Genesis: Overview of the Descendants of Esau

Genesis 36:1-43

This chapter in Genesis consists of mostly information about Esau’s lineage. Esau takes his family and settles near his brother Israel. The land that Esau’s descendants inhabit is known as Edom. There is not much else of interest to note in this chapter; it mostly repeats who begat who each paragraph. The interesting note is the names of the parents and the names of the wives themselves differ here than in previous passages: Genesis 26:34-5 and Genesis 28:8-9. Apparently even the omniscient need editors.

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Genesis: Jacob’s Return to Bethel, The Birth of Benjamin, and the Death of Rachel and Isaac

Genesis 35:5-29

As Jacob fled from Shechem and the massacre committed by his kin, god rained terror down upon all who pursued Jacob. He returned to Bethel, in the land of Canaan, where he claimed god came to him before to warn him that Esau planned to murder him. When Jacob arrived in Bethel, El came to him. El told Jacob (again) that his name is no longer Jacob but Israel. He then promised that his descendants would be numerous, and he would acquire the land of Abraham and Isaac. Afterwards, Jacob constructed a pillar to worship El, and poured a drink offering and oil on the pillar.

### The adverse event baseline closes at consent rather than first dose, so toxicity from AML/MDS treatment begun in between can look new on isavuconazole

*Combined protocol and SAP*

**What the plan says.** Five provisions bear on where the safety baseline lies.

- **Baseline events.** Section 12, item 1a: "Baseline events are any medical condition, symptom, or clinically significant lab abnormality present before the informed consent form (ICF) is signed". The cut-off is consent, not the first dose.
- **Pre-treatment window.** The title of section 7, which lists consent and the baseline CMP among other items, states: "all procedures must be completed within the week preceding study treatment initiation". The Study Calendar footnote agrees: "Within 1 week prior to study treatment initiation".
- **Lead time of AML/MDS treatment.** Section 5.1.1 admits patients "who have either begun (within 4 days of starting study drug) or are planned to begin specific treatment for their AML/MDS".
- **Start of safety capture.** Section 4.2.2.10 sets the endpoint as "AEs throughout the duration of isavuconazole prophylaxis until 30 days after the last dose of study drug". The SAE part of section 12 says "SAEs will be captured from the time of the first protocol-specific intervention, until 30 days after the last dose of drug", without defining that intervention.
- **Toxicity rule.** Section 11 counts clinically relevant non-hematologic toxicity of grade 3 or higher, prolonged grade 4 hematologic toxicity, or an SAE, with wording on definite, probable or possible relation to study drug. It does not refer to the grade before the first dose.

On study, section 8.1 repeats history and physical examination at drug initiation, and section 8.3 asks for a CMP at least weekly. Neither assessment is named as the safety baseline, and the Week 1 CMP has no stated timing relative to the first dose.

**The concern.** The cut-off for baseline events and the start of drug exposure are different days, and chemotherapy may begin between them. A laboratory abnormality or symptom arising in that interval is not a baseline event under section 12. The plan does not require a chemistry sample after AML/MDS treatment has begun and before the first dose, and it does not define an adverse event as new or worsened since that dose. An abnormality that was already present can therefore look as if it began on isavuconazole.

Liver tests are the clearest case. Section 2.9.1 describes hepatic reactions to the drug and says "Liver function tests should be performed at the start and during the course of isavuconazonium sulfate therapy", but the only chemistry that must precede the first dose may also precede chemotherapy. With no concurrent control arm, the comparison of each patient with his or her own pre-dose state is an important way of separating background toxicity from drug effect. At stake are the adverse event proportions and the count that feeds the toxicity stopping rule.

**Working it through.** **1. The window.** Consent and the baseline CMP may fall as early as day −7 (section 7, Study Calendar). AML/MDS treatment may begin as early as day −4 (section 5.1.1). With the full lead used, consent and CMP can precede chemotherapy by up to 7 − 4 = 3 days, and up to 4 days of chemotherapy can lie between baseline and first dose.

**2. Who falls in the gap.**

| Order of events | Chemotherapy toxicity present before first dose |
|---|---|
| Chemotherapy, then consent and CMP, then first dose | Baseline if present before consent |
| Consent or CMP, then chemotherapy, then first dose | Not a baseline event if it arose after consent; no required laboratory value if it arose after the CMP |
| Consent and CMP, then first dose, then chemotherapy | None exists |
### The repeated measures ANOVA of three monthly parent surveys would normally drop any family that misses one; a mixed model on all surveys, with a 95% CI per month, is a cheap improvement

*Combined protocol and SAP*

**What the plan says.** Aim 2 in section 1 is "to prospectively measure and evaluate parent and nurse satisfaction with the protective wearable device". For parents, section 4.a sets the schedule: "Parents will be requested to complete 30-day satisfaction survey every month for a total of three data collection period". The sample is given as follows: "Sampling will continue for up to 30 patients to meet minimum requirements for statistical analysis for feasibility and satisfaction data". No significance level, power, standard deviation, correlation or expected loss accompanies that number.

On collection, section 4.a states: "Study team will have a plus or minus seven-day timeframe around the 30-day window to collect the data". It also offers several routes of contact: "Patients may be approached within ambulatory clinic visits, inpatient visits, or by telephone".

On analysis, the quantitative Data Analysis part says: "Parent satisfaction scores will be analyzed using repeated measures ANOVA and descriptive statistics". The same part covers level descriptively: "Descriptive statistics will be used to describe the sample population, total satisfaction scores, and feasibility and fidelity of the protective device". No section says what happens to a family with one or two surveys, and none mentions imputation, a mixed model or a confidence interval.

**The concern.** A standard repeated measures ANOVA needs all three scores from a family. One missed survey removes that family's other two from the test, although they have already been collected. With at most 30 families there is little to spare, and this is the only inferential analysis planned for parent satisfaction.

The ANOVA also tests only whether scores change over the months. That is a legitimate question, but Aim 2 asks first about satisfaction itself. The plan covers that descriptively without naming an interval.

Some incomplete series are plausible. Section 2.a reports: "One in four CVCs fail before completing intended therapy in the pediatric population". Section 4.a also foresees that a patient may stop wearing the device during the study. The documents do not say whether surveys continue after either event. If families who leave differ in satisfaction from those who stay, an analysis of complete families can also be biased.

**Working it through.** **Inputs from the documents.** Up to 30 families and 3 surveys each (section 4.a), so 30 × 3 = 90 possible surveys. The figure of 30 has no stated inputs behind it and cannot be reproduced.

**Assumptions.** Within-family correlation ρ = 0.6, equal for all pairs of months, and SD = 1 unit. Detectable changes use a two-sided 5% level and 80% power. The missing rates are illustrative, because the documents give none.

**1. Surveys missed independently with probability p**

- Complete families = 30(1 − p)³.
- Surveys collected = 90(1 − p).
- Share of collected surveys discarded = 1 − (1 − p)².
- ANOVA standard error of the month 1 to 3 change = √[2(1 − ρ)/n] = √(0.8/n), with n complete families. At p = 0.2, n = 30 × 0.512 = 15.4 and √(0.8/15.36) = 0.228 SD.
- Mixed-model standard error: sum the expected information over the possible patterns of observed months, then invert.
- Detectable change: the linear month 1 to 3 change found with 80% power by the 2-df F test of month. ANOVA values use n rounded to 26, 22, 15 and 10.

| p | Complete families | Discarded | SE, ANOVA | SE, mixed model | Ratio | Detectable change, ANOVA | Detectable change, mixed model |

Israel journeyed from Bethel with his family. Rachel gave birth while on this journey, and died from the ordeal. She named the son Ben-oni, but Israel decided to name the child Benjamin instead. Rachel was buried in Bethlehem and a pillar was constructed at her tomb. They then proceeded with their journey. Israel’s son, Reuben, then sleeps with his sex slave, Bilhah, which upsets Israel.

Israel returned to his father, Isaac, in Hebron just before his death. Esau and Israel buried their father in Hebron.

These stories were quite brief with not much of interest to comment on besides offerings at a pillar, and the encroachment of a son on his father’s sex slave.

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Genesis: The Stay in Shechem and the Rape of Dinah

Genesis 33:18-35:5

Jacob settles in the land of Canaan, outside the city of Shechem. He traveled to the city and purchased the land which he settled for one hundred pieces of money. On his land he erected an altar to El, the god of the early Israeli religion.